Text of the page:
The orchard visit was a disappointment, but things brightened up at Pulau Tiga. It took a bouncy 45-minute boat ride from the jetty at the mainland. Soon we were greeted by a large signboard with the legend “Survivor Island”. Neat publicity.

At the resort’s reception cum dining hall building, we welcomed by the friendly manager, Emlyn Yapp. We were promised a roll in the famous volcanic mud pool.

Much later however, after trudging up a jungle trail with a sandal sole flapping like sails, I wondered aloud if it was worth the tiring 1.5 km walk.

Along the way, Emlyn briefed us on the resort and the activities available. He said that Pulau Tiga is actually one big island with certain parts of it submerged by the sea, giving the impression that it comprises three islands.

“It’s common to see monitor lizards, Burmese pythons, flying squirrels and numerous species of butterflies and insects here but sometimes there are sightings of the rare species of birds whose names I just can’t recall,” he said.

Large parts of the island are marked with a path for jungle trekking. If the weather permits, it’s great for snorkelling.

Asked if “Survivor” shall be making a return to the island, Emlyn replied that the American production crew is currently filming on location in Thailand.

Added he, “I’ve heard some talk of another stint of the series here but nothing conclusive so far.”

On reaching the “health spa”, our group caught sight of two attractive South Korean women engrossed in caking themselves in mud. Mud volcanoes are believed to be therapeutic. Rolling around in the mud improves the complexion. That’s probably because it prevents the eruption of pimples.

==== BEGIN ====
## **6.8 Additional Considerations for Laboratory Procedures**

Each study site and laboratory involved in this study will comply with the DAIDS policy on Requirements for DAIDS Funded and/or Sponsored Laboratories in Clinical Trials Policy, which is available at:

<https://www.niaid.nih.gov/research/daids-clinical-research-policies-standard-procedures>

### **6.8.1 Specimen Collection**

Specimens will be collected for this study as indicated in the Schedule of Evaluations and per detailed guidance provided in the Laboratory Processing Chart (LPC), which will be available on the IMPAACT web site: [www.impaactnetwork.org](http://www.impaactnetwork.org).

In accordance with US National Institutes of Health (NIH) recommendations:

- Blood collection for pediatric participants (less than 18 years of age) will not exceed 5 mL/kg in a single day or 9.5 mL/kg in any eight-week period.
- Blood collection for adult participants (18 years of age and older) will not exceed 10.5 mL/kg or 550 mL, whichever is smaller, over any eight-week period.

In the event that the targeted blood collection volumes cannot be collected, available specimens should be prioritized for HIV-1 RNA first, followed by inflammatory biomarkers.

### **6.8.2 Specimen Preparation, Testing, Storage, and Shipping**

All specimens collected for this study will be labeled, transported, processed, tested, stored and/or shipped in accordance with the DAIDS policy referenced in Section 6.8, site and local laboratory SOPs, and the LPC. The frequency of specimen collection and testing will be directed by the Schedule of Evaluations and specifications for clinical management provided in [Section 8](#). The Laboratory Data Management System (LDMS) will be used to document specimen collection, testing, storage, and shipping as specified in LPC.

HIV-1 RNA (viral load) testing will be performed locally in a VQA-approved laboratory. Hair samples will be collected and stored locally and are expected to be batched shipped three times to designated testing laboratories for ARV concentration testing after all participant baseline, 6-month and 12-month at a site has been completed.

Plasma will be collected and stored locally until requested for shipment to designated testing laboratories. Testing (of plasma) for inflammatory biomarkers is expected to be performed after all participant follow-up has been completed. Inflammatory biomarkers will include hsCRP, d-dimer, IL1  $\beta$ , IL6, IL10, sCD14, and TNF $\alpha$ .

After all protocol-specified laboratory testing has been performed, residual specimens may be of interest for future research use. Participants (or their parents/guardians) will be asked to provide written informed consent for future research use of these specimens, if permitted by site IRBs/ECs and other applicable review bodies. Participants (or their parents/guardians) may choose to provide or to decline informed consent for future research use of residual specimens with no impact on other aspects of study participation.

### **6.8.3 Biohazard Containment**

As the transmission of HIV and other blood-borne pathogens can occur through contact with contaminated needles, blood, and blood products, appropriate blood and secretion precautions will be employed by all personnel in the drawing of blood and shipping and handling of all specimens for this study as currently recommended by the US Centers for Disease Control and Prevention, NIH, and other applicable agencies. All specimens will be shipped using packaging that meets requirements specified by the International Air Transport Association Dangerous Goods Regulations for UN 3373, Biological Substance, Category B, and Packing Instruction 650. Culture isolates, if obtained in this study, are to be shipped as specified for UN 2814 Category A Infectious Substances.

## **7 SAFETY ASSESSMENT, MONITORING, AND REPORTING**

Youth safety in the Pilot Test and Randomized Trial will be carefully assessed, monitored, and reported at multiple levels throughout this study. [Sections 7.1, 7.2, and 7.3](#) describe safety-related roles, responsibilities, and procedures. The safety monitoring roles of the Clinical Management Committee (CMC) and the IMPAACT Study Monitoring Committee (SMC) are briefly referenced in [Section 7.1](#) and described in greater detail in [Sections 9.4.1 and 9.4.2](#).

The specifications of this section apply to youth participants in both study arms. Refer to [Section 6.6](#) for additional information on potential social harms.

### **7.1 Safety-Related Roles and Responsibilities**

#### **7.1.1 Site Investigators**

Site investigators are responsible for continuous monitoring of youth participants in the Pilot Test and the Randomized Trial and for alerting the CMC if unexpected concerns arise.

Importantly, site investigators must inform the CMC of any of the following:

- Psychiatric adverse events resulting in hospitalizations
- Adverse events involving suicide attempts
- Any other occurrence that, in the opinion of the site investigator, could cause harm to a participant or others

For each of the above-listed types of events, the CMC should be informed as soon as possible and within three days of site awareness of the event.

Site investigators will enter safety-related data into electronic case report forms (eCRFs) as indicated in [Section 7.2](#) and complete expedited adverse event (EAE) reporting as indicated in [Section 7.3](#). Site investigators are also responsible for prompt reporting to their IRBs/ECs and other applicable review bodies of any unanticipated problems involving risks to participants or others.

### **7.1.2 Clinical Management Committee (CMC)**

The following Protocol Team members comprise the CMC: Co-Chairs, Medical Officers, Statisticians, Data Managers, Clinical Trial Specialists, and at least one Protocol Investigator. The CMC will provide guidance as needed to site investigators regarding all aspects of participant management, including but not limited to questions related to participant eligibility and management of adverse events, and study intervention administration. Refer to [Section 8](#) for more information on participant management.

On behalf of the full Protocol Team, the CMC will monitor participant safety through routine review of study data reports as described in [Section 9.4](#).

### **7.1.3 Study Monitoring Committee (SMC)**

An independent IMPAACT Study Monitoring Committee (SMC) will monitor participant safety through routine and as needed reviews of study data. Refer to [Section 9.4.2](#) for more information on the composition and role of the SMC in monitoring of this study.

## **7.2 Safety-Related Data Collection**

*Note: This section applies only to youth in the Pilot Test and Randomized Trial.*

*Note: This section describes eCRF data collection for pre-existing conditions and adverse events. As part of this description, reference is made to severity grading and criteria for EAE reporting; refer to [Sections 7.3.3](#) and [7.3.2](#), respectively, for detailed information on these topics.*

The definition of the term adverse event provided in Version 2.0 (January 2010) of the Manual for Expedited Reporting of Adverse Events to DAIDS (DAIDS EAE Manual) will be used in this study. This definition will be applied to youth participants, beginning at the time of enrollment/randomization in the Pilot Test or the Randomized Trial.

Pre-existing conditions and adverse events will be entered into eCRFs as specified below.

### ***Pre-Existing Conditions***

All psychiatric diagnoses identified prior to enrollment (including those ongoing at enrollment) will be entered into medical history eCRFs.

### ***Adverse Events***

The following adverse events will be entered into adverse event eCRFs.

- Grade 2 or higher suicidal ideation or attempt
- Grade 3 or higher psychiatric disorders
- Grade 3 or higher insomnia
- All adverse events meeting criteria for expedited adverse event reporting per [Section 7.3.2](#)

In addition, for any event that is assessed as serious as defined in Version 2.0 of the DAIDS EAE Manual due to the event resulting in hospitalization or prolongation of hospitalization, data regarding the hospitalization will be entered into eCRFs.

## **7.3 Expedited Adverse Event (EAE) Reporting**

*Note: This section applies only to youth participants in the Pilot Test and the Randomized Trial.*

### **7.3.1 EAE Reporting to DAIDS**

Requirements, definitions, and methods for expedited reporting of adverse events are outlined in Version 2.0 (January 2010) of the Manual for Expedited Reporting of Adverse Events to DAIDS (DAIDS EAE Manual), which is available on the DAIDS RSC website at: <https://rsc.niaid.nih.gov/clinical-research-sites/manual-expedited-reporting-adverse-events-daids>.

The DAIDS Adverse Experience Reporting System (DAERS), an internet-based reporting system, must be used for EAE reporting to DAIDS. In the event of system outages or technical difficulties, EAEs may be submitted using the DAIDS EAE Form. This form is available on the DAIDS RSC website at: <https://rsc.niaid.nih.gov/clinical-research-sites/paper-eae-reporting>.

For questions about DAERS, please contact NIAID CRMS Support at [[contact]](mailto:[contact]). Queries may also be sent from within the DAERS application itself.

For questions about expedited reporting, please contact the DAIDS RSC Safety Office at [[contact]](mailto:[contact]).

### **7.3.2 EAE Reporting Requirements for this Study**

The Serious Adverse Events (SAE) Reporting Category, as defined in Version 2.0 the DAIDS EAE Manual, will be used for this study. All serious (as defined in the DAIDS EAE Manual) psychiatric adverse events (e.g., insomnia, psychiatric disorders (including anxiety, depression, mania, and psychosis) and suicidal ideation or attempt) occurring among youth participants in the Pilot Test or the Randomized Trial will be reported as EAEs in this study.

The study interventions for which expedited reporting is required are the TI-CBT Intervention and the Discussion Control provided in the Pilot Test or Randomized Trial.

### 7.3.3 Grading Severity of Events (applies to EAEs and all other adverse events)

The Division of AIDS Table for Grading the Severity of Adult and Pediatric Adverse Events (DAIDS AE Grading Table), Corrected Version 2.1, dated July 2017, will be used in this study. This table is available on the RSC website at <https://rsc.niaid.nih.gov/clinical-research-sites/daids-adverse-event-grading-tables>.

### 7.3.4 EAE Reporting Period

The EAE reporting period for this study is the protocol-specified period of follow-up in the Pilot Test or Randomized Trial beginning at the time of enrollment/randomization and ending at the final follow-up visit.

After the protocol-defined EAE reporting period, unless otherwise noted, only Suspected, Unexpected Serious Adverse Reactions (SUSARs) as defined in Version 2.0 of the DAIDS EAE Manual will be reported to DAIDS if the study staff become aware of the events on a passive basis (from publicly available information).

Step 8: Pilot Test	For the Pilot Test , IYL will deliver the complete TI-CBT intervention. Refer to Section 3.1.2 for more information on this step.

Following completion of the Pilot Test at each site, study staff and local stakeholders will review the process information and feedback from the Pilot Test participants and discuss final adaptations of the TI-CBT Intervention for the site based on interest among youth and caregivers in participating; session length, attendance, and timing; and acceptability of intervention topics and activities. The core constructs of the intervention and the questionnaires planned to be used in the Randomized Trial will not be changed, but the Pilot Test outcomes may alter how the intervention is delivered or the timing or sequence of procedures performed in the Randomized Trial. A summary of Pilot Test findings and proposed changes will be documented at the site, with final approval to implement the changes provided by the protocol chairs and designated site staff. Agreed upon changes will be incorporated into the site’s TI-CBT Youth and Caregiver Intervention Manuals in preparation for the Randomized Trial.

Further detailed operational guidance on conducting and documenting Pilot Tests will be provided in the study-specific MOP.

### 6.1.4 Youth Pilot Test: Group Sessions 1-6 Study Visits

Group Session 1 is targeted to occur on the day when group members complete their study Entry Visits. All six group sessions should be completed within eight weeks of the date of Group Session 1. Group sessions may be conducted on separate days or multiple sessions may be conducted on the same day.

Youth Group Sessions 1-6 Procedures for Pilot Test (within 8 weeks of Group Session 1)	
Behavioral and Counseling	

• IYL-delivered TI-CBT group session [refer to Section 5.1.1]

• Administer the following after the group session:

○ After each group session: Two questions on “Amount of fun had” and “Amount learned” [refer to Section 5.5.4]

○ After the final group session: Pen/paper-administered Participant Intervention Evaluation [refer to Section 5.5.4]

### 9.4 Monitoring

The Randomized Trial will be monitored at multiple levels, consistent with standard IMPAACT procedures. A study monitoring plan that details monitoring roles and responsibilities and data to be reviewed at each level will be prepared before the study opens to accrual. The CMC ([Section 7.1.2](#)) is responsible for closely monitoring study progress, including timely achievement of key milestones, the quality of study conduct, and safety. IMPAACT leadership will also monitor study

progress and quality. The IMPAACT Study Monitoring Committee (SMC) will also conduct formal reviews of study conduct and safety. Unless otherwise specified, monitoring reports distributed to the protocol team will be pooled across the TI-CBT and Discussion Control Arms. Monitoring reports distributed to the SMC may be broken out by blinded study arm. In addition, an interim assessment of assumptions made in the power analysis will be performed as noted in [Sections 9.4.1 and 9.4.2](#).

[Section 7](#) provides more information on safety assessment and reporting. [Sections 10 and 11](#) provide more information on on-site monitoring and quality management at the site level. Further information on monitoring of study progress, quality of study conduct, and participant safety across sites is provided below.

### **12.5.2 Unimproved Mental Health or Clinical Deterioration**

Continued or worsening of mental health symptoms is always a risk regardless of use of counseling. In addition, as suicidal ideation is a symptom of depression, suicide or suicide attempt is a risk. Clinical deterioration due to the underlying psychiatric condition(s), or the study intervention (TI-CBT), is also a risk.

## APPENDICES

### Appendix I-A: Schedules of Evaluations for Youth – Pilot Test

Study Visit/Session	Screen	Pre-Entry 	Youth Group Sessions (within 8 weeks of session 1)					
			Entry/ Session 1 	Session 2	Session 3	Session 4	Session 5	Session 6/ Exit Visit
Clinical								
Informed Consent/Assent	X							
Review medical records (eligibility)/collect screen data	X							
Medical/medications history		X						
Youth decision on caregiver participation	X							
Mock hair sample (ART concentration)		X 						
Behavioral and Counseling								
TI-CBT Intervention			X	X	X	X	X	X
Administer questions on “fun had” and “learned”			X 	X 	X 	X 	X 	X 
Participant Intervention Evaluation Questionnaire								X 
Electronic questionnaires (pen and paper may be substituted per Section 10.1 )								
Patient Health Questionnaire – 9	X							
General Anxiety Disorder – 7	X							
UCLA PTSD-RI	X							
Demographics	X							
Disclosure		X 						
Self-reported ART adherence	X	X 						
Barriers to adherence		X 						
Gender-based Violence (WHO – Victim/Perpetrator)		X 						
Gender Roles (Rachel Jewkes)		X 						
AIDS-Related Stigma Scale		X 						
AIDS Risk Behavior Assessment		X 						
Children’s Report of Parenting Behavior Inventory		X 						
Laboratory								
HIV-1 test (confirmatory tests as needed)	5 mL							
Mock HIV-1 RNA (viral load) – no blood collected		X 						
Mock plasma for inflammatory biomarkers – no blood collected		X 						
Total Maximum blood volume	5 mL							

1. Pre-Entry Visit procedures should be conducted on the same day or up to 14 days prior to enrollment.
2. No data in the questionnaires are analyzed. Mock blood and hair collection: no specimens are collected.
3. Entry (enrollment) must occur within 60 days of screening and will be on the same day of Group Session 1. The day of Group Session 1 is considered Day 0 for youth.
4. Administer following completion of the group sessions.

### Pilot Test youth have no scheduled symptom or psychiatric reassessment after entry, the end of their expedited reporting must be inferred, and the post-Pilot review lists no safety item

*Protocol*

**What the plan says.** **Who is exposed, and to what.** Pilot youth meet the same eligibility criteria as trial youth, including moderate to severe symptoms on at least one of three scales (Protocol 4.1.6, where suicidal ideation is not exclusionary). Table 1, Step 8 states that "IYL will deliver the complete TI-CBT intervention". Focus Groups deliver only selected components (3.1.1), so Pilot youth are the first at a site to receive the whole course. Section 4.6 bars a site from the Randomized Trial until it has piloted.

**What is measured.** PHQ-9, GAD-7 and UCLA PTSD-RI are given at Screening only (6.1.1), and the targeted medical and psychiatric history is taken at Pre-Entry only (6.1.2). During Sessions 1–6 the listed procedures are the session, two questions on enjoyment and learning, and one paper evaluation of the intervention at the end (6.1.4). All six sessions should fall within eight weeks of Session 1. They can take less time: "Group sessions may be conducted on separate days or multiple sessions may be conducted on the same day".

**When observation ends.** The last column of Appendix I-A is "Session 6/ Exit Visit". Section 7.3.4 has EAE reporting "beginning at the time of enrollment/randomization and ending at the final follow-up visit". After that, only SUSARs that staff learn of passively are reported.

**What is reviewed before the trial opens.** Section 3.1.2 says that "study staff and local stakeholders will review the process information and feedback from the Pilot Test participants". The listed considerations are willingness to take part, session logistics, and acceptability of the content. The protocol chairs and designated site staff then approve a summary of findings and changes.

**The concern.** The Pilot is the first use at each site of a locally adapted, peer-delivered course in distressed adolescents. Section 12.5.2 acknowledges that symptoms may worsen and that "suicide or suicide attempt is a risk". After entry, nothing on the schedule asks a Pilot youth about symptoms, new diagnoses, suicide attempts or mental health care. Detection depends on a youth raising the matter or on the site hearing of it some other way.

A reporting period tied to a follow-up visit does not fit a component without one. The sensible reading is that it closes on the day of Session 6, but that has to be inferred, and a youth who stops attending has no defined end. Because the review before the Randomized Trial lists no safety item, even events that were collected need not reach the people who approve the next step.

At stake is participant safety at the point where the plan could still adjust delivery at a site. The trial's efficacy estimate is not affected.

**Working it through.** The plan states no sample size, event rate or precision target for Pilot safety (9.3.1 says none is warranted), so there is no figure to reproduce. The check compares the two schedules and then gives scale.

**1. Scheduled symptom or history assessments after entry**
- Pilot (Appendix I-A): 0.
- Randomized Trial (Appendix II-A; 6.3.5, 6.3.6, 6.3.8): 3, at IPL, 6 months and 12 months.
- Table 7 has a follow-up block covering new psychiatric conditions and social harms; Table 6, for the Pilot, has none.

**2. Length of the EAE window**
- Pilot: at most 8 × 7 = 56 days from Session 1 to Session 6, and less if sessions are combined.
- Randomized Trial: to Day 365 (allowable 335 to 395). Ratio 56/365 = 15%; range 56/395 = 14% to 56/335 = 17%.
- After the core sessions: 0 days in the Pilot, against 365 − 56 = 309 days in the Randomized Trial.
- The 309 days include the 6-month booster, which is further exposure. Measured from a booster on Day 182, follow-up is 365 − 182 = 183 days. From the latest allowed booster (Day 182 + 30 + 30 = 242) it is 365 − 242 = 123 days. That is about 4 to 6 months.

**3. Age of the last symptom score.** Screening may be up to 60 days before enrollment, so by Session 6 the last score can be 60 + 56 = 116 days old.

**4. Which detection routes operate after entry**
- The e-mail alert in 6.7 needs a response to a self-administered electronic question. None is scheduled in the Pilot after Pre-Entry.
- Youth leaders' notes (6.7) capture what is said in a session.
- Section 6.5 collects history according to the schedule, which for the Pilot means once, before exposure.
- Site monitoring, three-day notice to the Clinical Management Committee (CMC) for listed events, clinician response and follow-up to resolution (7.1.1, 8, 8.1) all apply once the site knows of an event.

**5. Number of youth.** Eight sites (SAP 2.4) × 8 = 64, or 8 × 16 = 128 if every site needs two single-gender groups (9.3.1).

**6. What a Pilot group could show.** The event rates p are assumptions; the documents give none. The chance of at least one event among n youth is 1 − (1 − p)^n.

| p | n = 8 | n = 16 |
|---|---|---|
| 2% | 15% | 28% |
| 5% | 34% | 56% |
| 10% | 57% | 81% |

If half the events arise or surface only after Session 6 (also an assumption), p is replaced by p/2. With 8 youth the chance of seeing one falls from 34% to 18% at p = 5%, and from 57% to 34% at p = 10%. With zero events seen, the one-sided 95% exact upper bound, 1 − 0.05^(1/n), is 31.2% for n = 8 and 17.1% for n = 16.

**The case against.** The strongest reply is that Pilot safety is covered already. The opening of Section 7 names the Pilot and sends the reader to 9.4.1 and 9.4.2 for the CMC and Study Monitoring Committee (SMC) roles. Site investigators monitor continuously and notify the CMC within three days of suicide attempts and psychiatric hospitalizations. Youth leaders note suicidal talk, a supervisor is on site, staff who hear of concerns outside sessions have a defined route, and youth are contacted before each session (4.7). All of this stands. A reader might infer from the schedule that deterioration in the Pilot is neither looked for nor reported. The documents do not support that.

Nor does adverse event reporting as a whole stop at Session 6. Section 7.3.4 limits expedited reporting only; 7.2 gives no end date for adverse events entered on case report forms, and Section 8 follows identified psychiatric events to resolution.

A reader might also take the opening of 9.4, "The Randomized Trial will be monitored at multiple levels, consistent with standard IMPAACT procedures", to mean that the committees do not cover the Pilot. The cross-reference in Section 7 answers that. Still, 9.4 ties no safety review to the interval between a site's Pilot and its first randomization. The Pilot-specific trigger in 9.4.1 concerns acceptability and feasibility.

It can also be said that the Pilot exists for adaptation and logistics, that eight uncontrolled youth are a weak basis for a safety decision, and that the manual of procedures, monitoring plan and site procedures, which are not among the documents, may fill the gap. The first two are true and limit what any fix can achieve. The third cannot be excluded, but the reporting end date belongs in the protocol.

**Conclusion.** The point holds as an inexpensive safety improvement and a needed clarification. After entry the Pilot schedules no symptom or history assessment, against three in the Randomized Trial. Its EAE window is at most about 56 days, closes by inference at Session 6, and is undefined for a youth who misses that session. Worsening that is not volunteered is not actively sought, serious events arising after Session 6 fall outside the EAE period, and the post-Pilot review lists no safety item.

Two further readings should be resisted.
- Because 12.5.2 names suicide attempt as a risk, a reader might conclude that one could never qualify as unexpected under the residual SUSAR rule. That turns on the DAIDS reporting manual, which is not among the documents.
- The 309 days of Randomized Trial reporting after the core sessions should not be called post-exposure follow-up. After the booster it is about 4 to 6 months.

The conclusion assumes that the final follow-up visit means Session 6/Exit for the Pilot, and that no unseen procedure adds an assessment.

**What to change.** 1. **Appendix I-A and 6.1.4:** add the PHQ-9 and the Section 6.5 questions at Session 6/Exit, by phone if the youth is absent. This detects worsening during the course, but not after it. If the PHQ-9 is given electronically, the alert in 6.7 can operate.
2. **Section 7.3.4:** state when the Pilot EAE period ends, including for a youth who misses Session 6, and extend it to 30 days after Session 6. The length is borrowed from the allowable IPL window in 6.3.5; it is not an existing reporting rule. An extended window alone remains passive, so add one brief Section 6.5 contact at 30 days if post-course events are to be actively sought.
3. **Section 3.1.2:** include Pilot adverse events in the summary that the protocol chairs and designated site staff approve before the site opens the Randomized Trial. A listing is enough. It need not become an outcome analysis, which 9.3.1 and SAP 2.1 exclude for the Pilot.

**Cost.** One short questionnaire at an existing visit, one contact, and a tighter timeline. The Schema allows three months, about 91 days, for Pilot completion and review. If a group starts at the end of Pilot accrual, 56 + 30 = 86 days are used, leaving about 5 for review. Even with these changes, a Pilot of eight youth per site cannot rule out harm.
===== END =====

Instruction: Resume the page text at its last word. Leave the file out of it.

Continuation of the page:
American David Hendricks, whom we met at the jetty, soon joined in. For Hendricks, an undergraduate at a university in Canberra, it was his first visit to Sabah.

Monkeying around in the volcanic mud

Monkeying around in the volcanic mud as proboscis monkeys (inset) gaped on

Soon, three women in our group joined them. The tranquillity was finally broken with the arrival of between 15 and 20 other South Korean men who also came to test the therapeutic qualities of the pool. Laughter erupted in the volcanic mud. Soon, it became a blurry quagmire as each of the men tried to dive in to send mud splattering all over. After satisfying their craving for diving and getting soiled, they headed back to the resort for a dip in the sea.

Since the sea really looked inviting, I jumped in without a second thought. After a shower, I strolled around the resort and met one of the island’s local inhabitant. It appeared suddenly from the corner of a hut and eyed me cautiously. I photographed the five- to six-foot long monitor lizard, thinking how in the city, it would have ended up in a pot in no time. Before returning to the mainland the next day, we managed to visit Kalampunian Kecil or Snake Island to gape at yellow-lipped sea kraits. As we walked along the snake-infested beach, Emlyn warned our group to be very careful, since a single bite would be fatal.

Our guide caught a snake with his bare hands. We crowded round for photos. It was later released, and slithered back into the inky darkness of the rocky crevasses.

Soon, we were on our way back to the mainland, leaving behind an island of mysteries. Swinging in those trees, proboscis monkeys eyed us with open curiosity. Waves lashed the shore. In those dark and damp coral crevasses, sea kraits eyed a boat bobbing on the sea as another day drew to an uneventful close.

Source: Borneo Post

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Our Adventure to Pulau Tiga (Survivor Island)